[Image via cardoneuniversity]
This morning’s news roundup brought a handful of stories that provide an opportunity (as the sign above hints at) to circle back on recent entries here:
In MAINE, a legislative committee considering legislation to respond to recent court rulings on ranked-choice voting failed to agree on a course of action, sending two conflicting bills to the full legislature on tie votes. The Press-Herald has more:
A committee of lawmakers was unable to reach a consensus recommendation Thursday on two ranked-choice voting bills submitted in response to legal questions about the first-in-the-nation system approved by voters in November.
In an often confusing work session, the Legislature’s Veterans and Legal Affairs Committee voted 6-6-1 on the bills. One sought to send a constitutional amendment to voters, and one proposed an outright repeal of the measure. The division means the full Legislature will have to decide which of five different options it likes best…
The committee in large part punted the problem, and to some degree the confusion, to the full Legislature by failing to offer lawmakers a clear recommendation on how to implement what many see as the “will of the voters.”
The options for the Legislature to consider will be an outright repeal of the new law; a change that would implement the law only for primary and congressional election; a delay in implementation of the law until the Legislature can pass and voters ratify an amendment to the state constitution; a delay in implementing parts of the law until 2019; and the option to pass a constitutional amendment now and send it to voters for ratification this fall.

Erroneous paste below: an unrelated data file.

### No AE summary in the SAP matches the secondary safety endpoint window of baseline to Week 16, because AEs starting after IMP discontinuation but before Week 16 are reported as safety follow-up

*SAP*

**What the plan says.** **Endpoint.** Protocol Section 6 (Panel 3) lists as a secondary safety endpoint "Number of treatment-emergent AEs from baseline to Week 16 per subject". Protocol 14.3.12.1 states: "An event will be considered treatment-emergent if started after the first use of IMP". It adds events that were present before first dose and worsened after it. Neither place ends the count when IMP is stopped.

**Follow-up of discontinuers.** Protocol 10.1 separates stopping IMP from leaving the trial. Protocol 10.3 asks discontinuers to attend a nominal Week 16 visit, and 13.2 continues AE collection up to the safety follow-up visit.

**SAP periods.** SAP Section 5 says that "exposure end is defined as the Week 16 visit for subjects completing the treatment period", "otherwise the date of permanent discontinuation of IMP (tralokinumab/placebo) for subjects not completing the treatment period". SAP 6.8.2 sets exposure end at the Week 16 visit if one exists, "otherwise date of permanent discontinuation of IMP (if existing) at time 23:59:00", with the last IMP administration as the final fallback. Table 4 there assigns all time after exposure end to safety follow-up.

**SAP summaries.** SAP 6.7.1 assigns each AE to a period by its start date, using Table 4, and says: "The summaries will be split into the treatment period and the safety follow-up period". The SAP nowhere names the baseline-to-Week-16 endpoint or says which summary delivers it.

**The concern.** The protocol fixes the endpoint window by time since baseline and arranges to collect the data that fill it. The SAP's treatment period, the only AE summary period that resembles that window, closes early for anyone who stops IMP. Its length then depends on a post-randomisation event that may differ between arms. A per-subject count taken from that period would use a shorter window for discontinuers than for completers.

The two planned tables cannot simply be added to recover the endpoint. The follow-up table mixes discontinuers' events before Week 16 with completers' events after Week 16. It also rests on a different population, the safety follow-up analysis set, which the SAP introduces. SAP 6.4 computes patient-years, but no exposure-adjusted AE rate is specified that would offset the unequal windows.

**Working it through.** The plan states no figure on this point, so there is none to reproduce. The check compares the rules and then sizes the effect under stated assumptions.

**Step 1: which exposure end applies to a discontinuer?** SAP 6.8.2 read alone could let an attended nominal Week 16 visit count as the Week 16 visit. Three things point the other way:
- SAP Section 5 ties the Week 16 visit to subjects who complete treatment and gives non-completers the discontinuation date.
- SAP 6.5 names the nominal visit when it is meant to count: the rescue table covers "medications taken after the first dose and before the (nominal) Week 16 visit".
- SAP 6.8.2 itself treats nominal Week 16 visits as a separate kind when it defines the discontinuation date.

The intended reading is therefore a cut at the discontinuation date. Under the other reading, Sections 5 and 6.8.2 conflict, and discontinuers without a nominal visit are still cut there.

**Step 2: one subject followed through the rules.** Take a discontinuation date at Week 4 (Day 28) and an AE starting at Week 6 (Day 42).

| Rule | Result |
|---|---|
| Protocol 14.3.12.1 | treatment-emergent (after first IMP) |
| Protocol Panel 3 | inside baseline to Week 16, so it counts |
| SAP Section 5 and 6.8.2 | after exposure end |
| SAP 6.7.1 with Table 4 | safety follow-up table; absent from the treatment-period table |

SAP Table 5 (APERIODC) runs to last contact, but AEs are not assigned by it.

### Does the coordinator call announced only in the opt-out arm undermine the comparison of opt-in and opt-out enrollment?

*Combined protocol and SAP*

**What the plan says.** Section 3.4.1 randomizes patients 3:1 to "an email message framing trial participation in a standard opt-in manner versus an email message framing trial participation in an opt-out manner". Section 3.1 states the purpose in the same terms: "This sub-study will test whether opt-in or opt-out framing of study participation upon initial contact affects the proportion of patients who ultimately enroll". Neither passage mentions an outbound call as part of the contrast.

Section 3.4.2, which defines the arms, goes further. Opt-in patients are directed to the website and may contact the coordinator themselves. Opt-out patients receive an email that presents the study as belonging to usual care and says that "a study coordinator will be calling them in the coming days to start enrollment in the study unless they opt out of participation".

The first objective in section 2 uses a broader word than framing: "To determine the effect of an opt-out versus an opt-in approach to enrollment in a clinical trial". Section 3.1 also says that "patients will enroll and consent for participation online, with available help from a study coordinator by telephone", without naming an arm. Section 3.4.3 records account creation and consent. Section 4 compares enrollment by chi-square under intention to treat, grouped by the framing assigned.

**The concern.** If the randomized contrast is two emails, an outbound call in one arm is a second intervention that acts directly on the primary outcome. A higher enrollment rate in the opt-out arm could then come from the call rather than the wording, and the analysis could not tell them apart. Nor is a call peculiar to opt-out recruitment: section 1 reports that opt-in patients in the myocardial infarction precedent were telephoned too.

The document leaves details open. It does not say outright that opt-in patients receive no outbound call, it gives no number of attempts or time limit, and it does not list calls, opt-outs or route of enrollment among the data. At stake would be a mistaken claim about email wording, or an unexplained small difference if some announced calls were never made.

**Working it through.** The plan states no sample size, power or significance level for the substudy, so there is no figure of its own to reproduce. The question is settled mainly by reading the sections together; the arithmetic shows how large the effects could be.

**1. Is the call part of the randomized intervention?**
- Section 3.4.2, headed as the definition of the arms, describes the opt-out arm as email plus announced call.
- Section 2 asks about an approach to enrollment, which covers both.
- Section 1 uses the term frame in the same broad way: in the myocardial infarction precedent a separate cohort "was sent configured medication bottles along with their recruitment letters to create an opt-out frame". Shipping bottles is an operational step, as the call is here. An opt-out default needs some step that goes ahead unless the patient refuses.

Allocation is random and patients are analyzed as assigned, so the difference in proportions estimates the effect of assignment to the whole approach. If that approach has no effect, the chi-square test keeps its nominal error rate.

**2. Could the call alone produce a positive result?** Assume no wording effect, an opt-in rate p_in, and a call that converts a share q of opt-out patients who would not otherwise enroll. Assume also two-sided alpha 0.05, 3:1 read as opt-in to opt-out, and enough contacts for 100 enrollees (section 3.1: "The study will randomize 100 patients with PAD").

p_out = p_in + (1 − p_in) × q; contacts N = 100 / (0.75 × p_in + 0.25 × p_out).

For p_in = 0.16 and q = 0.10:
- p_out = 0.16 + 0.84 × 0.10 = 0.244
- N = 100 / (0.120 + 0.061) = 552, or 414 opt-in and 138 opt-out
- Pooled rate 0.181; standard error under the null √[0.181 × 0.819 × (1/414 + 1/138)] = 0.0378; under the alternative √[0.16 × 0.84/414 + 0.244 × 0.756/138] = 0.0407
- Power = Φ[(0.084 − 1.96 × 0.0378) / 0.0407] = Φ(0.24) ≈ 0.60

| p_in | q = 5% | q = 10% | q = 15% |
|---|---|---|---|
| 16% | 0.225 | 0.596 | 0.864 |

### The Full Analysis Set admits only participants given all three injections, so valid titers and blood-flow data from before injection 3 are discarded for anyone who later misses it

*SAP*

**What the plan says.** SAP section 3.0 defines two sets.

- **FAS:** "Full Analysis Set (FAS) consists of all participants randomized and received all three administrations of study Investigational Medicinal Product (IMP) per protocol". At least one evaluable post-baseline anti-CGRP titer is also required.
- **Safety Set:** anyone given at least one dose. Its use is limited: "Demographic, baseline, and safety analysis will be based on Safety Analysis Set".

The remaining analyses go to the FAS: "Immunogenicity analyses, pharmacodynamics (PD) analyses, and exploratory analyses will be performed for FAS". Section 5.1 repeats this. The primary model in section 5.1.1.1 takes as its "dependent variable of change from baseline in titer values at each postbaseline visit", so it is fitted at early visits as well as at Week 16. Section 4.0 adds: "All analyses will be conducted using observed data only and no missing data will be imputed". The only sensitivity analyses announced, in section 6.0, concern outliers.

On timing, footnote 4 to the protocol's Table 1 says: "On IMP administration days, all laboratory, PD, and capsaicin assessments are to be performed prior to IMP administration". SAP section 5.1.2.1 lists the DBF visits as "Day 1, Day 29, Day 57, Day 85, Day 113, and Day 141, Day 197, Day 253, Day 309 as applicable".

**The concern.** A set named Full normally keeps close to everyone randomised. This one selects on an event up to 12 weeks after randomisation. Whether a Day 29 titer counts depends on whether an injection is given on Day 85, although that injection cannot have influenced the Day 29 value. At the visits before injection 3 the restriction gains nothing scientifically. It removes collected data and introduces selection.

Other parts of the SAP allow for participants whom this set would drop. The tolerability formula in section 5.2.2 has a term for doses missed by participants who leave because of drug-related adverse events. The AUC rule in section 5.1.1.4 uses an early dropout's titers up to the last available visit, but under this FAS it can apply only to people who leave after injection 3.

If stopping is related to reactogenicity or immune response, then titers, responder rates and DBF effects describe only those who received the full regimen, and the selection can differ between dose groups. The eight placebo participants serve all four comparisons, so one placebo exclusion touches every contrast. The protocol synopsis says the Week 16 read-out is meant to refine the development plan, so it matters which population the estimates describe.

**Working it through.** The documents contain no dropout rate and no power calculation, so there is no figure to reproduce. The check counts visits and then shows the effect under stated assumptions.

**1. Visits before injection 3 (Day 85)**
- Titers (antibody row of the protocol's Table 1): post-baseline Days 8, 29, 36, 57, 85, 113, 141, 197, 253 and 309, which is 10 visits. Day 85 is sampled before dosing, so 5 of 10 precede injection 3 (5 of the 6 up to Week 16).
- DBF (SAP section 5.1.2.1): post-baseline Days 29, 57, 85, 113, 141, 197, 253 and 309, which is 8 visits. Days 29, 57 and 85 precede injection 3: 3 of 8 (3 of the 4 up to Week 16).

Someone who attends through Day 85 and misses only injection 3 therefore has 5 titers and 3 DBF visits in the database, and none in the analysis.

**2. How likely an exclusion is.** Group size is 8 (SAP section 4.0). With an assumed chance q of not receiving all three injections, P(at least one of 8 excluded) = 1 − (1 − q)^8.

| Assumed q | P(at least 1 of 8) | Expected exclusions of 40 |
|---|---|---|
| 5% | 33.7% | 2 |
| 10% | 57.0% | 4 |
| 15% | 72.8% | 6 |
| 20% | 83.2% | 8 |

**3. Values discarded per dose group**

The committee’s divisions did not fall strictly along partisan lines, although Republicans do appear to be more in favor of an outright repeal, saying that having two different voting systems for Maine could be both costly and confusing.
In NORTH CAROLINA, a trial court is signalling that – despite continued confusion abut who speaks for the state – it will move quickly to decide on potential special elections after the U.S. Supreme Court found that several of the state’s legislative districts violate the Voting Rights Act. The News-Observer has more:
The three federal judges who could decide whether North Carolina will have special elections this year in state legislative races issued notice Friday that they plan to act quickly.
The memorandum comes four days after the U.S. Supreme Court issued a ruling unanimously affirming that 28 of North Carolina’s districts used to elect members to the state Senate and state House of Representatives are illegal racial gerrymanders that diluted the overall power of black voters…
The challengers of the 2011 redistricting plan submitted a request on Thursday to the three-judge panel asking for quick resolution to fix the gerrymandered districts.
In their request, the challengers told the judges that legislative leaders were opposed to their request, that the state Board of Elections had no position on the matter, and “that the State of North Carolina ‘agrees that the public interest calls for a prompt decision on the possibility of a special election in 2017.’